New book “Computer Crashes” highlights a new era in aviation accidents

Computer Crashes: When airplane systems fail: available on Amazon, Kindle and Kobo

According to the Aviation Safety Network (based in Breda, the Netherlands) 2017 was a record year for civil aviation with no deadly accidents on big passenger planes. However, there were plenty of incidents and safety issues on comercial flights (some of them which are reported on our fanpage Crash Investigators), which demand our attention.

As communications and the quality of jet engines are improving, there seems to be a consensus that increasing automation is making flying safer. However, the same automation is creating new problems: Pilots find it increasingly difficult to cope with a lack of transparency of onboard sytems, which can lead to a situation of Loss of Control in Flight (LOC-I). Loss of Control has been the main cause accidents between 2010 and 2014: 43% of the 37 fatal accidents in that period originated after pilots did not understand what was happening in the cockpit.

Emirates Flight 521 crashes in Dubai in 2016, LOC during a Go-Around.

I have recently published a book in English (translated in Dutch) about this fascinating phenomenon which is barely known to the general public. Aircraft manufacturers and Accident Investigations Boards as the NTSB tend to keep silence on this issue, since automation is increasing and the industry is bracing itself of a new era, that of unmanned planes.

In “Computer Crashes” I investigated different aircraft accidents, where the onboard systems failed and led to fatal crahes.

In CHAPTER 1 and 2 (Air France Flight447 goes down in the Atlantic Ocean, The Doubts and the Culprits), I investigated the infamous case of the Airbus 330, that crashed in the Atlantic Ocean in 2009, when the board computers went crazy on the pilots after the speed readings became unreliable. The case of AF447 is probably the first big modern aircraft accident, because it exposed the dangers and problems involving fly-by-wire, automation and glass cockpits.

In CHAPTER 3 (Habsheim) the story goes back to the year 1988 when the first fly-by-wire passenger jet was conceived, but the maiden flight of the Air France Airbus 320 ended in disaster at a small aerodrome on the French-German border. After the accident, the political machinery in France tried to cover up the causes of the accidents and put the blame on the pilot, Michel Asseline.

Air France Flight 296 flies into the trees at Habsheim (1989)

In CHAPTER 4 (AirAsia: a cracked solder joint and a disaster waiting to happen) the accident of AirAsia Flight 8502 in December 2014, is investigated. Problems with a glitch in the Rudder Travel Limited United lead to a fatal crash in the Sea of Java. The story of A8502 exposes also the way maintenance crews and airline manufacturers deal with software and hardware issues and how some important defects on the planes are left unsolved for months, until a fatality happens.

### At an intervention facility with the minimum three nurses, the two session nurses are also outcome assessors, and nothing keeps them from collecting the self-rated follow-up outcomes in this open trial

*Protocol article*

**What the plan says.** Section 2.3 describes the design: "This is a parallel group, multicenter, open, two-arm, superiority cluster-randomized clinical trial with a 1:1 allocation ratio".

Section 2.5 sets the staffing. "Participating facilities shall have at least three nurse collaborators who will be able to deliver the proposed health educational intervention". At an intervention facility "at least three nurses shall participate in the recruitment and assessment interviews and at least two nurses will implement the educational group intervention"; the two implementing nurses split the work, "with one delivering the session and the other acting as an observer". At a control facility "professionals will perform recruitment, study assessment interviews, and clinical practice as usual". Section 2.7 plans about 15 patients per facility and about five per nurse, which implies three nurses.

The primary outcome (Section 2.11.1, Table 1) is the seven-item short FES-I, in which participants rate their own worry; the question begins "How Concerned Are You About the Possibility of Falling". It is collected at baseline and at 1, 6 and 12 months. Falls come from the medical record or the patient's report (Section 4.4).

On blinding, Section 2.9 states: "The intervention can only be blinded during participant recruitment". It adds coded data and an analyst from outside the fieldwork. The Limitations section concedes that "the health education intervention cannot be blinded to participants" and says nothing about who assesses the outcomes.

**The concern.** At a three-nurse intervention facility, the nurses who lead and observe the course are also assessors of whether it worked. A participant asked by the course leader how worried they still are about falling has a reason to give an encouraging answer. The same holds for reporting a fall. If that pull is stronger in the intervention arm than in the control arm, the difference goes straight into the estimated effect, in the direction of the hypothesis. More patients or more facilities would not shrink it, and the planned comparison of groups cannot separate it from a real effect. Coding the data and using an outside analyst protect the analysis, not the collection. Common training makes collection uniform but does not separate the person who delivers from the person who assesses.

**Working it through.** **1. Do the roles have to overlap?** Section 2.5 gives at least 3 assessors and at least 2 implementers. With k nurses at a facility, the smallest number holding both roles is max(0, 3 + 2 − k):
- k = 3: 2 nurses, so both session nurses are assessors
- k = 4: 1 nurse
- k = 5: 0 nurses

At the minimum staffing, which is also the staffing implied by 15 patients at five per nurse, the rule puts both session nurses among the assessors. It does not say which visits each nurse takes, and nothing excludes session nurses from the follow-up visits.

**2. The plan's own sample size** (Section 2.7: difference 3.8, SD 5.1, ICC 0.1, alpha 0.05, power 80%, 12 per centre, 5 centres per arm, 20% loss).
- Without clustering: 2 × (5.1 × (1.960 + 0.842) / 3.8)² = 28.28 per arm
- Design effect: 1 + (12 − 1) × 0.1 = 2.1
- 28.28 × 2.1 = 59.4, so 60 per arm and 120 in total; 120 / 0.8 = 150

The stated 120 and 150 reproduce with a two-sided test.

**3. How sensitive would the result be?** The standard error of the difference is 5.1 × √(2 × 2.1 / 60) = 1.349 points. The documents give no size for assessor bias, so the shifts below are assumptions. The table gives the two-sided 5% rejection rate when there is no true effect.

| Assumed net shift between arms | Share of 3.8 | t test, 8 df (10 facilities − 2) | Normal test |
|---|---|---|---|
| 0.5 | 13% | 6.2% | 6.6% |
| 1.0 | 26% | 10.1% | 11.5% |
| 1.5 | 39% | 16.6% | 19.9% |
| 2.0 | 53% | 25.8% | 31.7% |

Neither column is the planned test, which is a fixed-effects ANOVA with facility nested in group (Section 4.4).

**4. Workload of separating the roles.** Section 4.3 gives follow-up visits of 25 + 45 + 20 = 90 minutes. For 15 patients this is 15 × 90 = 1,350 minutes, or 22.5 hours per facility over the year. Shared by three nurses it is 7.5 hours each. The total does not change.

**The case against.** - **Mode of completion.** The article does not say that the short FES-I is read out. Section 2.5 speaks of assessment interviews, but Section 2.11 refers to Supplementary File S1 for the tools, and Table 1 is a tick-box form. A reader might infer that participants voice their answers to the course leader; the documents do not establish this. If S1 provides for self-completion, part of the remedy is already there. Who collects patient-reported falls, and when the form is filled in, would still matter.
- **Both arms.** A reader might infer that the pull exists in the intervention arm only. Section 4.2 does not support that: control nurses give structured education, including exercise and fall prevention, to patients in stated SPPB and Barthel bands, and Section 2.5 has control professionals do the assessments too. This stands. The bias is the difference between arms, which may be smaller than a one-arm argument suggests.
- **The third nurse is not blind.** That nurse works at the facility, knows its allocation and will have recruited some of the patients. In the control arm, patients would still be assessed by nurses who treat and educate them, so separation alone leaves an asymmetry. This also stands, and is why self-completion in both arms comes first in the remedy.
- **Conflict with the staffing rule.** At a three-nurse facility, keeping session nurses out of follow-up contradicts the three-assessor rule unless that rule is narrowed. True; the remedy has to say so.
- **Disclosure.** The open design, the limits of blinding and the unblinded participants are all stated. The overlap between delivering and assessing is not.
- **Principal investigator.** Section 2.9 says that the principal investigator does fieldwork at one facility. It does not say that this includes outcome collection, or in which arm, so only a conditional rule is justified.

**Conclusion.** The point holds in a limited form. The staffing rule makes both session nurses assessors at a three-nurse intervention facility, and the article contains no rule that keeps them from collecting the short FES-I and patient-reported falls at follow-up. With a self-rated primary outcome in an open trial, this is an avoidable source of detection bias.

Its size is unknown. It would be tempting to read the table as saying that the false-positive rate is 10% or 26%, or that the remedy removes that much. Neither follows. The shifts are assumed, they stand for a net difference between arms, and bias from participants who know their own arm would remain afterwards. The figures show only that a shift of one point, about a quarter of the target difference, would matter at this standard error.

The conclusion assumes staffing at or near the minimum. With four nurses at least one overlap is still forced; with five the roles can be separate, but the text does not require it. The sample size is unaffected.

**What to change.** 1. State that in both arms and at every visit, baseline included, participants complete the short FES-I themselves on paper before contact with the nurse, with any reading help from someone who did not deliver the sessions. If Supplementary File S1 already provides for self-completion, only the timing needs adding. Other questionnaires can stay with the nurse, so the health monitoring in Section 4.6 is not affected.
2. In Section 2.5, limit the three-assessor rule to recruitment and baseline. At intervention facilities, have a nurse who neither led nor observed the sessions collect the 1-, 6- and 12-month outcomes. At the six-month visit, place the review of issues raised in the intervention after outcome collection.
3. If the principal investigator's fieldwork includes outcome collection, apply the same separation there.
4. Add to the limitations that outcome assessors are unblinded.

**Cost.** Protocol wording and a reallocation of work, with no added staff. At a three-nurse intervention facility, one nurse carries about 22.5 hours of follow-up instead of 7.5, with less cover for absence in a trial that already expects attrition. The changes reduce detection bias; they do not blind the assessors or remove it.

AirAsia 8501 crashes after rudder computer glitch (December 2014)

In CHAPTER 5 (What do pilots think?) I interviewed different pilots on the challenges of automation and how they deal with problems in the cockpit. There is quite a different approach between the pilots of Airbus and Boeing, the latter considered to be a more manual plane. In this chapter, new unpublished incidents are revealed.

In CHAPTER 6 (Different companies, similar problems) different accidents are analysed, like Birgenair Flight 301 and Aeroperu 603, where the Autopilot on a Boeing 757 went crazy on the pilots. The Boeing 777, also a fly-by-wire aircraft, of Malaysian Airlines Flight 124 almost crashed because of a tilted ADIRU, but was ultimately saved by the pilots, a feat which is considered by the aviation community as something “normal”.

A Malaysian Boeing 777 (pic Konstantin von Wedelstaedt)

This brings us to CHAPTER 7, a very interesting conclusion where an Argentinean pilot-psychologist explains the current theories of Crew Resource Management (CRM) in the prevention of acccidents and how we tend to blame the last-in-line operator (in this case the pilot) for accidents due to a psychological phenomenon called retrospective bias. The pilots are blamed for accidents but not congratulated for preventing them (that is, except when your name is Chesley Sullenberger ;-) and the worst part of this situation, is that the breakdown of onboard systems are always masked by the attempts of the pilots to recover from them, so as far as the aviation industry concerns, “Computer Crahes” simply don’t exist. My book proves the contrary.

Computer Crashes” is available on Amazon, Kobo and Kindle. The Dutch version, “Computer Crash” is published by


Aerotime: Read this interview on this aviation website with Zivele Zalagenaite.

Aviacion Digital (the Spanish website on aviation) calls the book a groundbreaking book and a reference. Read more.